TALLAHASSEE, Fla. (AP) _ Florida Gov. Rick Scott stormed into office as part of a Republican wave that crossed the state and country.
Just two years later, a new poll shows Scott's brief political career may be in jeopardy, and even some Republicans are beginning to have their doubts about him.
The new poll released Wednesday by Quinnipiac University shows 52 percent of the state's registered voters don't think Scott deserves a second term. Scott's job approval numbers remain under 40 percent, which has been the case since shortly after he narrowly defeated Democrat Alex Sink.
Even 53 percent of Republicans say they would support a GOP challenger to take Scott on. It's quite a turnaround considering that Scott himself waged a maverick bid in 2010 to defeat Attorney General Bill McCollum in the Republican primary for governor.
“It's tough to sugarcoat these numbers,'' said Peter Brown, assistant director of the Quinnipiac University Polling Institute. “They are not very good for the governor.''
Scott, during a radio interview, brushed aside the poll numbers and said he was focused on his work.
An internal assessment of the poll circulated among Scott advisors points out that President Barack Obama had similarly bad numbers 14 months ahead of his re-election and still carried the state. The assessment noted the improving economy and the possibility of Charlie Crist running against Scott as positive developments.
“Anyone who dismisses Gov. Scott and his chances does so at their own peril,'' according the memo written by Tony Fabrizio and Tony Tunis. “Gov. Scott has nearly a year longer to reverse negative numbers similar to what the president had, therefore it seems irresponsible and hasty to count the governor out from making an equal, if not stronger, turn around.''
The poll comes amid ongoing speculation that some Republicans are worried about Scott. But it still appears unlikely that Scott will have to worry about a serious challenge from within his own party.
Top Republican contenders have said they don't plan to run for governor, and Scott supporters say they will stick with him, contending he has kept his vows to cut government spending and keep taxes down during tough economic times.
“I don't see anybody challenging him,'' said Rep. Jimmy Patronis, a Panama City Republican who backed Scott in the 2010 primary. “If they do they will run into a buzz saw of fierce supporters who appreciate him taking the bullets.''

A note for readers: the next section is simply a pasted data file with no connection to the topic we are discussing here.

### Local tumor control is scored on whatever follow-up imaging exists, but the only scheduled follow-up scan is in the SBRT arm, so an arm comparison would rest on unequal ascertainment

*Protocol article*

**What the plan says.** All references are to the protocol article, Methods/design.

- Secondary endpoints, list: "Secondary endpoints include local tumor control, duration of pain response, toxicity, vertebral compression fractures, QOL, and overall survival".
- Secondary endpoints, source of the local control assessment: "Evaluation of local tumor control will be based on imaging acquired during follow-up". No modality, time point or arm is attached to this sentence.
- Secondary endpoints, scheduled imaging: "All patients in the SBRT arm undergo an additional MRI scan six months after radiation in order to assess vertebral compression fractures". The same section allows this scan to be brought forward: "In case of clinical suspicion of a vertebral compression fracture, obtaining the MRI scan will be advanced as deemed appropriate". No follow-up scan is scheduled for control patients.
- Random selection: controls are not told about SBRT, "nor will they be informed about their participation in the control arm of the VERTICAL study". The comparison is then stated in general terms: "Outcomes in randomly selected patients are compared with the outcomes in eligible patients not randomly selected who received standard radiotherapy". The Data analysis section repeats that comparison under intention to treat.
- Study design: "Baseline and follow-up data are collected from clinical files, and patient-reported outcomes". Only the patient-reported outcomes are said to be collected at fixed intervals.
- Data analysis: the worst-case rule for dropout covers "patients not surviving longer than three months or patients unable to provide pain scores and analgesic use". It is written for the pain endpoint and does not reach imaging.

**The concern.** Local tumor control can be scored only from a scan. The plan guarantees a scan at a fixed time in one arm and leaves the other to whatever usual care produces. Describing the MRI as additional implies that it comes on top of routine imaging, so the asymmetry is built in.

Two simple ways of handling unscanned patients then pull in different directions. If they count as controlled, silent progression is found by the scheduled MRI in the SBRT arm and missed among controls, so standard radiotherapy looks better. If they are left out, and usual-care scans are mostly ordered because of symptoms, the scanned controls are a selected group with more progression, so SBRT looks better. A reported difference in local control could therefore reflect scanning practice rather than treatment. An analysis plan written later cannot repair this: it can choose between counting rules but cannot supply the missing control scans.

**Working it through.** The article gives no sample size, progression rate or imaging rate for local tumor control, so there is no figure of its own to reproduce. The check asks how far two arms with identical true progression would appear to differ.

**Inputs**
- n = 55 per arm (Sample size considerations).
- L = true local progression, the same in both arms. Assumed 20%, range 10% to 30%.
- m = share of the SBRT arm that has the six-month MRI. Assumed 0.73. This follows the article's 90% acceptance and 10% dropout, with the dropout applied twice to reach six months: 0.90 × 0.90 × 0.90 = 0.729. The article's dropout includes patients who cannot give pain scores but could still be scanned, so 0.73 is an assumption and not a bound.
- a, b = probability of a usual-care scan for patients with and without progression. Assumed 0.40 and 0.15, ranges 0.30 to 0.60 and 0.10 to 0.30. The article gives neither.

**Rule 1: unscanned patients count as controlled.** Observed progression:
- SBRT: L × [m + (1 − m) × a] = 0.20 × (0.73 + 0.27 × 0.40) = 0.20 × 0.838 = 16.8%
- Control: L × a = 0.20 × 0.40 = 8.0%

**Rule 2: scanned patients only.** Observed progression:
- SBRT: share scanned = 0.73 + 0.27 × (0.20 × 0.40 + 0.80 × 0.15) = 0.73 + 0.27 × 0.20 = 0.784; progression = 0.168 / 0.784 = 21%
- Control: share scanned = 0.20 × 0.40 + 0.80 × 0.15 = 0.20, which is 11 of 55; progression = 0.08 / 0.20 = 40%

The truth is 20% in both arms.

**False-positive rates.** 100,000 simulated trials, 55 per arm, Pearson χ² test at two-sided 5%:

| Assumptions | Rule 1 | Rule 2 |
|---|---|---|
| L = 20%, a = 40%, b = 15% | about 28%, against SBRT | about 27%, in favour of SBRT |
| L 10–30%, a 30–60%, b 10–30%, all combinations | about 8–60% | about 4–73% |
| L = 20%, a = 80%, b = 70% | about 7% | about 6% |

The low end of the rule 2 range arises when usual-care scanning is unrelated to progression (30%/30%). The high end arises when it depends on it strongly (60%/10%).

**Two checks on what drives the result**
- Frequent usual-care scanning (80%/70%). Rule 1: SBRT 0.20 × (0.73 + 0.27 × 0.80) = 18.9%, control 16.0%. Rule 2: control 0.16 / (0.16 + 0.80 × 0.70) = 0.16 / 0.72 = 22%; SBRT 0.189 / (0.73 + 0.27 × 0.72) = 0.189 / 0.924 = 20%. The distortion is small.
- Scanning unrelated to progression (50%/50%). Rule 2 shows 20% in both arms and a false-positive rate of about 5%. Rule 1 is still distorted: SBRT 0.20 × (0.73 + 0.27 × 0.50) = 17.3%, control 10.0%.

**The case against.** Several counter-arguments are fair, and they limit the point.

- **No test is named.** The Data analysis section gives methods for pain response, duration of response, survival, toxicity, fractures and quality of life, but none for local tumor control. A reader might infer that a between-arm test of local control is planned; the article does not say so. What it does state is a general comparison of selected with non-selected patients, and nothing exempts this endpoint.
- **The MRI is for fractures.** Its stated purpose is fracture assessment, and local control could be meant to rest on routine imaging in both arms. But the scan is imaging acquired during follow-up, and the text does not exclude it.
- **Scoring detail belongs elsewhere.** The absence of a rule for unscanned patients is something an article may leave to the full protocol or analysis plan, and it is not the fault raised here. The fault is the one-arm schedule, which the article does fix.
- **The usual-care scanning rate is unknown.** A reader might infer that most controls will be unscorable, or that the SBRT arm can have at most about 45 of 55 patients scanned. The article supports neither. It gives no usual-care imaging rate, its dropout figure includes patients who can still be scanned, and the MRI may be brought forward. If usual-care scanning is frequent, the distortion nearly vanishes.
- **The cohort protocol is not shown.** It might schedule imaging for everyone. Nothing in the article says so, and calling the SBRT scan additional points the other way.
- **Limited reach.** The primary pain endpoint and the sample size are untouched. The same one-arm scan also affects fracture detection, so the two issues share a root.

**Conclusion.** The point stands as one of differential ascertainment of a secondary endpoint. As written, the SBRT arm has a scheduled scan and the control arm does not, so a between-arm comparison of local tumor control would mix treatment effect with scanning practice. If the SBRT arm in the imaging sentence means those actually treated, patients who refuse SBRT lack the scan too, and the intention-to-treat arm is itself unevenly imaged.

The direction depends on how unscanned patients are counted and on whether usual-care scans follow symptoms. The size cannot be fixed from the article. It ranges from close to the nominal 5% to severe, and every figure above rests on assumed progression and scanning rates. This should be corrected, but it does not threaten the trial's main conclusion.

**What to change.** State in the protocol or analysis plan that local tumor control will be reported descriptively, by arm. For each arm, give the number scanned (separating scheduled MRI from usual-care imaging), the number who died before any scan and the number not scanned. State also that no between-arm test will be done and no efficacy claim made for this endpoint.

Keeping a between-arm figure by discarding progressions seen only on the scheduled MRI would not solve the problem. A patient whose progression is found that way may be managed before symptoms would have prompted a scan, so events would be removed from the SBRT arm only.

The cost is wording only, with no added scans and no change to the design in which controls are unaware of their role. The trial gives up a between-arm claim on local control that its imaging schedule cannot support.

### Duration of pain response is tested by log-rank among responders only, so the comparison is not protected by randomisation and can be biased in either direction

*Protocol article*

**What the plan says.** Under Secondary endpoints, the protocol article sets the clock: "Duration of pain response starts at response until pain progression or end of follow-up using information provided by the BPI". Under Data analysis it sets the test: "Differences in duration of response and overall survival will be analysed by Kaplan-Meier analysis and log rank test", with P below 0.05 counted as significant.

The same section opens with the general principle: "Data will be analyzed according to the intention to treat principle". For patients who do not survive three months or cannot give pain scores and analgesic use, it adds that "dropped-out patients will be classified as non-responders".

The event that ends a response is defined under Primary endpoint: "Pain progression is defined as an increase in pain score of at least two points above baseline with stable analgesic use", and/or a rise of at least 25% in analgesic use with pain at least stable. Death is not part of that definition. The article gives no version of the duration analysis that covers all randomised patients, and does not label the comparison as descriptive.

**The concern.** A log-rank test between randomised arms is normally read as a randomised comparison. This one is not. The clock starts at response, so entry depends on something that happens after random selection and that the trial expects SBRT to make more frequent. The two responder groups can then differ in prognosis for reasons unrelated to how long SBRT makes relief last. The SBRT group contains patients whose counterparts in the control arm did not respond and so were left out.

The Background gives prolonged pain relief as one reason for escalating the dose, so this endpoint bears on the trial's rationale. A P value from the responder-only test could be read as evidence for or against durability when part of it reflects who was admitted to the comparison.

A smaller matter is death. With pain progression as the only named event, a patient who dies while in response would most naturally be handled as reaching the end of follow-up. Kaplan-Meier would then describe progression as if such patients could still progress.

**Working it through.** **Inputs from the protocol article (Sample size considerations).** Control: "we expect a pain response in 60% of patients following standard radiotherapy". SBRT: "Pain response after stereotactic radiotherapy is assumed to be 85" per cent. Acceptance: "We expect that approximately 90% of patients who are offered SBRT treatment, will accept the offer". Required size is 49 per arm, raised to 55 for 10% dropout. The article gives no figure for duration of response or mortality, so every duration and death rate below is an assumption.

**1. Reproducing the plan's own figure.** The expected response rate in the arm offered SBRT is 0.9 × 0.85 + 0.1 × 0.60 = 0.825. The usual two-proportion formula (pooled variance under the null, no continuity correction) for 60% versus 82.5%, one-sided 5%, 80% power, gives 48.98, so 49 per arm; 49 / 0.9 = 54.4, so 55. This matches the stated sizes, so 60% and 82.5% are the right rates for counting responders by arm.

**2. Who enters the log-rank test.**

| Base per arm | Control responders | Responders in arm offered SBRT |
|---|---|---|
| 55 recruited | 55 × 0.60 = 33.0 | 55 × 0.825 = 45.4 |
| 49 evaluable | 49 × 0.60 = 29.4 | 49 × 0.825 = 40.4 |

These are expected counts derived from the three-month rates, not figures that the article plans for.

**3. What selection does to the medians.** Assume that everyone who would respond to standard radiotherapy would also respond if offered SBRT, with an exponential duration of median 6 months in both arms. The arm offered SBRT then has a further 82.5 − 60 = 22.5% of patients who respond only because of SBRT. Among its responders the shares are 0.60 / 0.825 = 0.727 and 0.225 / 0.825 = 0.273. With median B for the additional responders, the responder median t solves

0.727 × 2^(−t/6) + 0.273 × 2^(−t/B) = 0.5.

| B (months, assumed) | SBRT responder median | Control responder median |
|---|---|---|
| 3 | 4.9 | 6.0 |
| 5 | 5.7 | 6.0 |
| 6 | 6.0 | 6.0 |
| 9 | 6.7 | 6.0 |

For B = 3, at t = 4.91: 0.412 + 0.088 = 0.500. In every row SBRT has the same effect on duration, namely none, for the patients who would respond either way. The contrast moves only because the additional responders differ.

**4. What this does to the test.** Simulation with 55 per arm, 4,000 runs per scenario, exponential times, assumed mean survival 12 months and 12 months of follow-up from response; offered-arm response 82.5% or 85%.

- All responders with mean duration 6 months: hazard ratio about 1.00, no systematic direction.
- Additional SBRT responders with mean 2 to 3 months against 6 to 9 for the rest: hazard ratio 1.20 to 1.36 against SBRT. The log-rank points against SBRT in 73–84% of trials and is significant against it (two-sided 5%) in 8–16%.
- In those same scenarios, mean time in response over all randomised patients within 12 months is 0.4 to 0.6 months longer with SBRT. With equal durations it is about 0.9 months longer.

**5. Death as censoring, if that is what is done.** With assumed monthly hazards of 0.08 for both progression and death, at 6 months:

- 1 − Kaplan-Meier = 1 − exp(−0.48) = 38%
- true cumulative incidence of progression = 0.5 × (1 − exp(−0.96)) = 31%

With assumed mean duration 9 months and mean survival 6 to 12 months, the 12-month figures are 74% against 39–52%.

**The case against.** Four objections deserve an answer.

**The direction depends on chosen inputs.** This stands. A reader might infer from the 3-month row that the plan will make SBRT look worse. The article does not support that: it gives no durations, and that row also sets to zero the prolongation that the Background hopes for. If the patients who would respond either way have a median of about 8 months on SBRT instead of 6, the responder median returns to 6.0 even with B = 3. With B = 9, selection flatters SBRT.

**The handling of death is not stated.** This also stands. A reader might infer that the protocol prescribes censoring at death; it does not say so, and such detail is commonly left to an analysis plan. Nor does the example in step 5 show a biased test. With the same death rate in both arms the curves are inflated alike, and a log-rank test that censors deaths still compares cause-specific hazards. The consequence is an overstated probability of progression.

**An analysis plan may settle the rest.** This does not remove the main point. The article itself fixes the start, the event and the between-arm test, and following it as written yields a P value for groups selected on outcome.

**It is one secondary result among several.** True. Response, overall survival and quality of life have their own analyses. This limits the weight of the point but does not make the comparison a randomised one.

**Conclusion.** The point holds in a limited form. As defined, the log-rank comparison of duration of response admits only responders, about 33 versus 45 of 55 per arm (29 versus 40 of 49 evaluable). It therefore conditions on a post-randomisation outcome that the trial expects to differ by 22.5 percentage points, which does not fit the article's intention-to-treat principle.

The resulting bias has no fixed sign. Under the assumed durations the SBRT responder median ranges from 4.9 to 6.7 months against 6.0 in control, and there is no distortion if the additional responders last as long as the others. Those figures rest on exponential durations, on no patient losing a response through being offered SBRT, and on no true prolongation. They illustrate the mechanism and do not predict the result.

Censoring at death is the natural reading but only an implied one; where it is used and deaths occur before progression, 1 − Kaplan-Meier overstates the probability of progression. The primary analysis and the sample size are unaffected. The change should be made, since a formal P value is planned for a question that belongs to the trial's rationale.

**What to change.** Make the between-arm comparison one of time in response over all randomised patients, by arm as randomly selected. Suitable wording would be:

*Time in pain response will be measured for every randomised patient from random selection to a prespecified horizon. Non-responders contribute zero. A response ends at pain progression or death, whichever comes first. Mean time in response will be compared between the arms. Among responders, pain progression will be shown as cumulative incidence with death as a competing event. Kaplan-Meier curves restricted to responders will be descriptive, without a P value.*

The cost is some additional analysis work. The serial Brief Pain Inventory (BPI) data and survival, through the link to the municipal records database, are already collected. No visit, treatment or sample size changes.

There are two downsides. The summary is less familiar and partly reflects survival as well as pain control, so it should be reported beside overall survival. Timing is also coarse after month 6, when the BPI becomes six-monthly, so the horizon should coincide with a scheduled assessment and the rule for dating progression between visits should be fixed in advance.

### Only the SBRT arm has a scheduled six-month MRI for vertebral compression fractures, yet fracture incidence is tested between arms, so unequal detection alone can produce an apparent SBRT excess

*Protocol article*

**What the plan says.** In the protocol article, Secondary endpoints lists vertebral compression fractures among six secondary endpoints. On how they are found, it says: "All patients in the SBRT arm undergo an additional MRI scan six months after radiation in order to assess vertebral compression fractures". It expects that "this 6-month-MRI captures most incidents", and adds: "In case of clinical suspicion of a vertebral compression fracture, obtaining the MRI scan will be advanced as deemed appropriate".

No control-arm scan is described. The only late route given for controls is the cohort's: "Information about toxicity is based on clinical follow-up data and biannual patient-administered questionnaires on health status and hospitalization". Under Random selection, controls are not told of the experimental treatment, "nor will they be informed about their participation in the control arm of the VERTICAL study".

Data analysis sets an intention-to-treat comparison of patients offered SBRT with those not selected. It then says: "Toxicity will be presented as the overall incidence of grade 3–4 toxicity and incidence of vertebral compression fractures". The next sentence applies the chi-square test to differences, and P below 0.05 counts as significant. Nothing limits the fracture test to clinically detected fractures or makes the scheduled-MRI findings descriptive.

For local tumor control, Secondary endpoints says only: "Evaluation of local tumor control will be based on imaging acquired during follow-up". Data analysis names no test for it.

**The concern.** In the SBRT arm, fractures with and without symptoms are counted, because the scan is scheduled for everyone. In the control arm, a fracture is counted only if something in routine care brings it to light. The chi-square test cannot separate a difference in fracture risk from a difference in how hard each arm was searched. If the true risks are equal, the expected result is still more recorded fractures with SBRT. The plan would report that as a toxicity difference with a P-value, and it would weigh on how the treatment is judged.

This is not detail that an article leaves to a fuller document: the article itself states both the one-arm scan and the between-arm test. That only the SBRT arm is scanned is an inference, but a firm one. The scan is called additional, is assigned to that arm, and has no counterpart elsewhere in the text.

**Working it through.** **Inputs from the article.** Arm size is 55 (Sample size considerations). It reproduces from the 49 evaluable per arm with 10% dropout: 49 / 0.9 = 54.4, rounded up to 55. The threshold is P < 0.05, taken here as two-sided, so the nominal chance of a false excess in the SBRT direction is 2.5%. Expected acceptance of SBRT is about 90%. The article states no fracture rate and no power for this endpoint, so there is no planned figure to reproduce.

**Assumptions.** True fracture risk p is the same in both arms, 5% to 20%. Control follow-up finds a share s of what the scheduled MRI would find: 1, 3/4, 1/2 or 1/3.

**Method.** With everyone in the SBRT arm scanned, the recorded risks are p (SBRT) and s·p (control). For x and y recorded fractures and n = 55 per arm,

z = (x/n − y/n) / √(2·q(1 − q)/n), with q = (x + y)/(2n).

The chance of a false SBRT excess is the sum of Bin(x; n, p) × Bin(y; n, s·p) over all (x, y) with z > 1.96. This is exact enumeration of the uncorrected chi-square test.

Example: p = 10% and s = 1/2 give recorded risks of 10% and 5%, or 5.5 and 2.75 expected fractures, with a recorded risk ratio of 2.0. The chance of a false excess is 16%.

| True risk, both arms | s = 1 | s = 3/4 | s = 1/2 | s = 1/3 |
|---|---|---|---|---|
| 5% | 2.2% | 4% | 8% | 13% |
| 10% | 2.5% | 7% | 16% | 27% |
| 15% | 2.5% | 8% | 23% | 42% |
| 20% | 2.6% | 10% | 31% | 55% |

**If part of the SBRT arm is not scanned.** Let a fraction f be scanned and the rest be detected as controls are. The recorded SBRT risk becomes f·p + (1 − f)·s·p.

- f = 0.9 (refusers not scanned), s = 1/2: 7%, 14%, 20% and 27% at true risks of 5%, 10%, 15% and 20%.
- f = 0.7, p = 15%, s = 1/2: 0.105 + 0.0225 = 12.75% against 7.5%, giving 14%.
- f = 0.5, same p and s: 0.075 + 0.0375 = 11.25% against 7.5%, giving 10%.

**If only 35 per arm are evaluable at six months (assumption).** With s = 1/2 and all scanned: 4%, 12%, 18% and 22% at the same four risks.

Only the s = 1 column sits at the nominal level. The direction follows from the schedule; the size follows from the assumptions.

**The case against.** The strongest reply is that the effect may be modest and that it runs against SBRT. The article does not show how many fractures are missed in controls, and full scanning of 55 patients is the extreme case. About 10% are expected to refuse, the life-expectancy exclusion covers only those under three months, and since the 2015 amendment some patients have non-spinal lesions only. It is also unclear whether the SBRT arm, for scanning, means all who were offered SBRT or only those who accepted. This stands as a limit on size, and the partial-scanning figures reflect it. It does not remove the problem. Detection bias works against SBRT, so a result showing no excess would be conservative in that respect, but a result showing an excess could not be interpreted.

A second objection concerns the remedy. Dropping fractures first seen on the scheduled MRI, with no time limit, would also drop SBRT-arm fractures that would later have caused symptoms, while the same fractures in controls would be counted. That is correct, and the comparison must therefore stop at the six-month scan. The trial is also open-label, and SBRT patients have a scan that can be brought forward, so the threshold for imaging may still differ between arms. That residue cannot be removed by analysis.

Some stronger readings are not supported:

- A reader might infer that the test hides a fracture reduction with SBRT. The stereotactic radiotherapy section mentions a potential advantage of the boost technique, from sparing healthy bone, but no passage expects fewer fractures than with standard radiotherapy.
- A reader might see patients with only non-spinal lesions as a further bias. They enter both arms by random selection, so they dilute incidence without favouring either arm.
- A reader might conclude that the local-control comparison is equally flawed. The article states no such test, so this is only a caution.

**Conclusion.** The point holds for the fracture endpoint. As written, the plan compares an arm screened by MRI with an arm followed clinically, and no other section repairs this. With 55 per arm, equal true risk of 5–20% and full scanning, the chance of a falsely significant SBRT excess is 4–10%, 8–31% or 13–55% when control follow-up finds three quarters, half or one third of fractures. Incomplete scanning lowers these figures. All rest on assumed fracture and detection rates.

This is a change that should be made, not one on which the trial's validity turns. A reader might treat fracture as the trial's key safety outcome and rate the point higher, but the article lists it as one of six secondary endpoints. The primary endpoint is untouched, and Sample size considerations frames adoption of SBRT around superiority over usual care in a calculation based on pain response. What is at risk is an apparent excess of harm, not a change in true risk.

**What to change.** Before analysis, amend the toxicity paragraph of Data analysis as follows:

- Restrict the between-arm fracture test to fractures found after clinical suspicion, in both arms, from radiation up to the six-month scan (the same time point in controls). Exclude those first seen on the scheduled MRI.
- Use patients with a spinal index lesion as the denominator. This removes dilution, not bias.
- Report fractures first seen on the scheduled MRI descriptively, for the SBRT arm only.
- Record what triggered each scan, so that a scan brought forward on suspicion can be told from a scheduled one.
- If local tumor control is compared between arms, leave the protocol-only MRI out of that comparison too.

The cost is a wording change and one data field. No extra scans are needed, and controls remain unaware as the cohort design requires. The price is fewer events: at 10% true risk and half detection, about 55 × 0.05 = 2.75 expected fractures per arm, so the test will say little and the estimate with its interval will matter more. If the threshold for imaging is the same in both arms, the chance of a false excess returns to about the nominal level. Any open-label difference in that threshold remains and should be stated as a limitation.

Joe Gruters, chairman of the Sarasota Republican Party, said he was elected to a new term with the goal of re-electing Scott.
“I think the governor has proven his worth as a conservative,'' Gruters said. “It's easy to be governor when you have surpluses and you can be a Santa Claus.''
Scott has other advantages, including a hefty bank account. Scott's political committee has already raised more than $5 million to aid his re-election effort. The former hospital chain executive has said he doesn't want to dip into his own pocket in 2014. Last time he used more than $70 million of his own money.
The new poll _ which was a survey of 1,261 registered voters _ shows Scott's overall approval numbers have dropped to 36 percent. A poll in August gave Scott a job approval rating of 41 percent, but that was a poll of “likely'' voters not registered voters.
Scott's low numbers persist even when broken down by gender, race, income levels or education. Among Republicans, he has just a 63 percent job approval rating.
Only 31 percent of those surveyed had a favorable opinion of Scott, while Crist has a 47 percent favorable rating.
Crist was elected in 2006 as a Republican but became an independent when he mounted an unsuccessful bid for U.S. Senate. Crist this year endorsed President Barack Obama and became a Democrat last week. Crist's decision to switch parties has heightened speculation he will challenge Scott.
Pollsters also asked voters about Sink, as well as other potential Democratic challengers. Most voters had not heard of the other Democrats. Sink only had a 27 percent favorable rating, while 57 percent said they had not heard enough about her.
The Quinnipiac University poll has an error margin of plus or minus 2.8 percent.